Second, I wanted to take on Snoopy’s statement that
Up until my twenties, I had known only two Asian American men who married black women. One was my granduncle who was half-black himself. He was my grand-uncle not by blood, but by the fact that he and my grandmother and granduncles had grown up together. Wayne Boc spoke Cantonese fluently and knew everything about Chinese culture. I’m too young to remember, but I think he may have kicked my ass in Chinese chess. The story was that his father had opened a laundry in the middle of a majority black area in New York and had fallen in love with a local African American woman. Think about that–Wayne Boc’s was my grandfather’s age, and my grandfather was born in 1924. His father married a black woman around the time my grandfather was born, and then Wayne Boc himself, who was my grandfather’s age, married a black woman. How revolutionary is that?
Merry Christmas, everyone. Hope everyone is eating lots of food and getting lots of rest. For Christmas, I received…two interesting articles from the NY Times, delivered not from the chimney, but by e-mail.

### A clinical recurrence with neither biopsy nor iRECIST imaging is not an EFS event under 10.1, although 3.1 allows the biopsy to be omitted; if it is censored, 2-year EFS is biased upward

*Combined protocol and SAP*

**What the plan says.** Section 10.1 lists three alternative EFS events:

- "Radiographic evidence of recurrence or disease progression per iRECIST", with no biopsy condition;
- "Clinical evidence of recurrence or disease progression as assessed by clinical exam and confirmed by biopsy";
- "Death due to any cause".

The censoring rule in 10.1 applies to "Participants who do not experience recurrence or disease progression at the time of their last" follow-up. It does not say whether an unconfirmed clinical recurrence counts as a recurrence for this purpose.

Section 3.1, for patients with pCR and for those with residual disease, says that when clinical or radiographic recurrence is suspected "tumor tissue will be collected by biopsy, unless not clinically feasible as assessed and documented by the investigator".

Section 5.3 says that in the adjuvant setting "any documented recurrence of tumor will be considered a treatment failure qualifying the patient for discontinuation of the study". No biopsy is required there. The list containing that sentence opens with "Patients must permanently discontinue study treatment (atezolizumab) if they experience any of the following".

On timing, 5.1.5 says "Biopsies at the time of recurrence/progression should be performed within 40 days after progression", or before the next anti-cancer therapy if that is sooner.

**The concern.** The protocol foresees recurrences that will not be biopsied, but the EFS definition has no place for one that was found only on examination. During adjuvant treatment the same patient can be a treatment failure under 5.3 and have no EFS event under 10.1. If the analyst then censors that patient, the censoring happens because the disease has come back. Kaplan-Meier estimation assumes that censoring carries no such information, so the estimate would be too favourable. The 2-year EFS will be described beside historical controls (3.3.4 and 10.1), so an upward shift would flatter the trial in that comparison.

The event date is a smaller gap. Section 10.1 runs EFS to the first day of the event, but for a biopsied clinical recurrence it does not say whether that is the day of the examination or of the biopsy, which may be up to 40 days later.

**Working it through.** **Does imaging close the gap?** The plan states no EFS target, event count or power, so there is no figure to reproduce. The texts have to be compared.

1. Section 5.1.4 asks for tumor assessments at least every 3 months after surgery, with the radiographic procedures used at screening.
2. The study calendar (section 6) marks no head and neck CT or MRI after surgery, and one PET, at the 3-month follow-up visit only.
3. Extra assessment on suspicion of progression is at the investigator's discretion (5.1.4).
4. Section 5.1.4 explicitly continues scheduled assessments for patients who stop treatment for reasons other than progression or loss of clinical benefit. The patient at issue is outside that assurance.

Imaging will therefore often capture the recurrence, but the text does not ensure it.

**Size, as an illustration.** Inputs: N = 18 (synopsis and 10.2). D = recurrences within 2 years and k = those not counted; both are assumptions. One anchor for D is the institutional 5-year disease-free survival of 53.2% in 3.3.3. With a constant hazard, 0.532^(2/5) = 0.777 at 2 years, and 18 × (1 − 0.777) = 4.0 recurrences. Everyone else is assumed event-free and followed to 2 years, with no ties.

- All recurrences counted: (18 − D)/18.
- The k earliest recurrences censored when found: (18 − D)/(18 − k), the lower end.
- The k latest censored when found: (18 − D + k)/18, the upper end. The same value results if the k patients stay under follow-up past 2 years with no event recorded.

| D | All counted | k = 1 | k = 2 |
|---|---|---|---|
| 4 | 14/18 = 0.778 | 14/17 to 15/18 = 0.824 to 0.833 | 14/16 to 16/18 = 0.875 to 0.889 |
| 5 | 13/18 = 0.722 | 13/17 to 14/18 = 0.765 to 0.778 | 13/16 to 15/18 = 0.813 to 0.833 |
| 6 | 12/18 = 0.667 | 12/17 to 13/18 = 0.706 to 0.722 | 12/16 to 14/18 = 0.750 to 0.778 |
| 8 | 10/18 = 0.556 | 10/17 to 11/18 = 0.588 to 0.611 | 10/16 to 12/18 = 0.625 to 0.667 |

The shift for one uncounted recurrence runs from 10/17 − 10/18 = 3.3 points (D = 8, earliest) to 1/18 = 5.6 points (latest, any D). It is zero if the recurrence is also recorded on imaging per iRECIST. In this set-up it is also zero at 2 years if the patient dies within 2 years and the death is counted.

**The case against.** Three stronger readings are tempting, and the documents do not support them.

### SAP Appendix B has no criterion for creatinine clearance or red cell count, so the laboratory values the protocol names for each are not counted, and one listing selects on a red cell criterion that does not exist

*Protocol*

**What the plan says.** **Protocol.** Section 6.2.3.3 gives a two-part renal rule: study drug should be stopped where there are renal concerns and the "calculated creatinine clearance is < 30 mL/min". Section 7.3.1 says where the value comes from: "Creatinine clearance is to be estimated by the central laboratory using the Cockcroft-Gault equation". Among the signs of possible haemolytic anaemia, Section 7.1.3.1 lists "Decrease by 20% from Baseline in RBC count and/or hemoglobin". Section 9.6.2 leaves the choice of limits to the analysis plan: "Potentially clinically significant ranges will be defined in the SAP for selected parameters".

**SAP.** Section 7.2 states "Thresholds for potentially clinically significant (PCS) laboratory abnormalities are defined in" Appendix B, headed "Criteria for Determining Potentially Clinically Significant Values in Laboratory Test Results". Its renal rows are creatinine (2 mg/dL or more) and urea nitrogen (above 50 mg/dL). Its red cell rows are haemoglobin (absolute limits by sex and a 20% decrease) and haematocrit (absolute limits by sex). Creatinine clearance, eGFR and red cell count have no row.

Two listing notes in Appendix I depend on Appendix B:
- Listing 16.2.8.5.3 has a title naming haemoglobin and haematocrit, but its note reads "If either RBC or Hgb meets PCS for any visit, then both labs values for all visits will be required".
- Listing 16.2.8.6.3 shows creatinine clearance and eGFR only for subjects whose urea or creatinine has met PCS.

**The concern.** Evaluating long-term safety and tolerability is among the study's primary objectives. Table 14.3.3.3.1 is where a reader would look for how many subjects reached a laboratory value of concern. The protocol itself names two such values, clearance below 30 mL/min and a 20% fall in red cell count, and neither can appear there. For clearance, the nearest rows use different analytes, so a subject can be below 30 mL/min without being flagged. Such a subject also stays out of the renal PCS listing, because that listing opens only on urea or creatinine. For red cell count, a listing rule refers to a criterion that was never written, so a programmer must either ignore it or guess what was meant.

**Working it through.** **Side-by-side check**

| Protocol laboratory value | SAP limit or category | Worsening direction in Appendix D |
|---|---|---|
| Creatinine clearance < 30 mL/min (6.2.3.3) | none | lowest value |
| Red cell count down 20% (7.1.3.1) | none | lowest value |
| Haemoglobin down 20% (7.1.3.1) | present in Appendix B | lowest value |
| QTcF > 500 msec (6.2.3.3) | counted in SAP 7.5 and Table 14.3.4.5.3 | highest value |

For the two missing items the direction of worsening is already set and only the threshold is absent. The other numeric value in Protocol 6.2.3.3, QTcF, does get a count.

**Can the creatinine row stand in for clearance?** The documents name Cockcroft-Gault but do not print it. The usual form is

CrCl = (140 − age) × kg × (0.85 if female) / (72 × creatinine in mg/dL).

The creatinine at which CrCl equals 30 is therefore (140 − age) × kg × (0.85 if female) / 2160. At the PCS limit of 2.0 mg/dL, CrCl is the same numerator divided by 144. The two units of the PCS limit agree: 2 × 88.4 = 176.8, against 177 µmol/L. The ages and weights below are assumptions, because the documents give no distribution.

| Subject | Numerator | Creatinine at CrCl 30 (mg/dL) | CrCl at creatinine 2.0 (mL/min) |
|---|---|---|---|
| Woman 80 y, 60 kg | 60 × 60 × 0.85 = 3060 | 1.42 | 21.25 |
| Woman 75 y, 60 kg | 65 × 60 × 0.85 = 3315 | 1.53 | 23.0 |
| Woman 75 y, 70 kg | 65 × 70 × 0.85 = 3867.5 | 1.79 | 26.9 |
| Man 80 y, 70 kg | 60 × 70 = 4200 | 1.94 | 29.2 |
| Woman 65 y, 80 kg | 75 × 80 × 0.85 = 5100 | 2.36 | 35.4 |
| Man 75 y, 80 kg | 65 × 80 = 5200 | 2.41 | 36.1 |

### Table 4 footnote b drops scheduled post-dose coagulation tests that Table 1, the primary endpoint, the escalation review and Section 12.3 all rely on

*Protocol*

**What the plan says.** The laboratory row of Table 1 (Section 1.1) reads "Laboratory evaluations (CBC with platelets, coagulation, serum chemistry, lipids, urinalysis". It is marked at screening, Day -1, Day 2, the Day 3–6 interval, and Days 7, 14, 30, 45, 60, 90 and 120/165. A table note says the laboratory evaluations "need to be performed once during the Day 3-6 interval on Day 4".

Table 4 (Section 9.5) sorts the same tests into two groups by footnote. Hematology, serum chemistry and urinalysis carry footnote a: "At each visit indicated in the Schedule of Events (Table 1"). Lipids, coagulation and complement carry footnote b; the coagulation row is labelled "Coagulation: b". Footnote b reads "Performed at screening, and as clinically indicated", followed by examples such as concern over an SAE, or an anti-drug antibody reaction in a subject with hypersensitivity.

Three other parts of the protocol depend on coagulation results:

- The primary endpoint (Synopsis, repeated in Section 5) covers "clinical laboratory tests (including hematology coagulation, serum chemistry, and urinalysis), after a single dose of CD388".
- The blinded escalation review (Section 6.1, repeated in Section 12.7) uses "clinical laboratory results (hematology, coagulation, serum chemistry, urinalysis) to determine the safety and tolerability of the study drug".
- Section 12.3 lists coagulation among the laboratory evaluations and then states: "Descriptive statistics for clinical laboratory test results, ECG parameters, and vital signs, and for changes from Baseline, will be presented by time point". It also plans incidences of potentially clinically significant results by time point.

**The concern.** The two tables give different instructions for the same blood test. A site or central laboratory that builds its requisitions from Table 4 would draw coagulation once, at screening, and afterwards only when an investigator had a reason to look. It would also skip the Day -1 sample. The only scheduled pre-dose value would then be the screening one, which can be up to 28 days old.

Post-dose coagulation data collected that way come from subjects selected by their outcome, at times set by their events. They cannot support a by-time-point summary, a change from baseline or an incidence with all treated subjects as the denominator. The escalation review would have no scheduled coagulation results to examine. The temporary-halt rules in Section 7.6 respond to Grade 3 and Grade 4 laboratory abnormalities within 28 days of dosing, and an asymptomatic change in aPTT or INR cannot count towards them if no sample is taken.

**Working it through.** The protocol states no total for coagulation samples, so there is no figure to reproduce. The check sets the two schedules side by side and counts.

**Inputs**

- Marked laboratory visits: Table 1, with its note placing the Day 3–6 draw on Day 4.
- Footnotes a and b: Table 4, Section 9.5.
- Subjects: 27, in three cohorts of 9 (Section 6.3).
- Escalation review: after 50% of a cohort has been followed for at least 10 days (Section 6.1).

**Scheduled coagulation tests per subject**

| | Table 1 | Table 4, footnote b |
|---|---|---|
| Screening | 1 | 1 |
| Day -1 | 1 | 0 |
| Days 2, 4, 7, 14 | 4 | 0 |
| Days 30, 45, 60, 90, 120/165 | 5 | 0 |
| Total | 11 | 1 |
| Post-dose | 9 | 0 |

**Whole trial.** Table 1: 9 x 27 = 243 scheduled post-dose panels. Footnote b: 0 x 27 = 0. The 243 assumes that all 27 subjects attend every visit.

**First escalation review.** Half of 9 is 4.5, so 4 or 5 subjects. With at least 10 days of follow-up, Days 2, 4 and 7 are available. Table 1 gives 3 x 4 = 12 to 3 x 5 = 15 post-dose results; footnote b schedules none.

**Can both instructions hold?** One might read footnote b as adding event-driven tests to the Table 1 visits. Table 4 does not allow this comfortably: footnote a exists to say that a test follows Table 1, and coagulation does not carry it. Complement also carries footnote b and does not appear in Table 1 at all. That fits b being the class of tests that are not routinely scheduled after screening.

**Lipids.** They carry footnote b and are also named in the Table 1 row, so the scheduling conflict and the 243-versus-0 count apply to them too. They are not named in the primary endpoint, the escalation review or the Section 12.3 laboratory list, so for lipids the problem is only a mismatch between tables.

1. In New Jersey, White parents are trying to dial back school. Evidently, the Asian parents are making life too academically competitive for their kids: Reforms to ease students’ stress divide a New Jersey school district. It’s a phenomenon that we’ve seen play out in places like Palo Alto. The Asians move in, school standards go up, and White parents go up in arms over their stressed kids. It’s true. Asian American kids do work harder. But they have to. Asian American kids face racism in college admissions, and so they have to do better.
There’s a FANTASTIC article in the NY Times today about the notion of safe spaces: In College and Hiding From Scary Ideas. “Safe spaces” are places where people decide not to offend one another. They are conceived with the idea that dangerous ideas can be not only offensive but harmful. We’ve seen this concept on the internet where people issue “trigger warnings” before talking about ideas that supposedly could cause trauma to the reader.
We’ve had our share of liberal Kool-Aid commenters on this blog, people who are so liberal that their philosophy can be reduced into four words: “Blame Whitey and Chang.” So if a violent criminal who happens to be Black hassles an Asian shopkeeper and steals from him, you blame Chang. If the same violent criminal tries to go for a cop’s gun and ends up getting shot, you blame Whitey.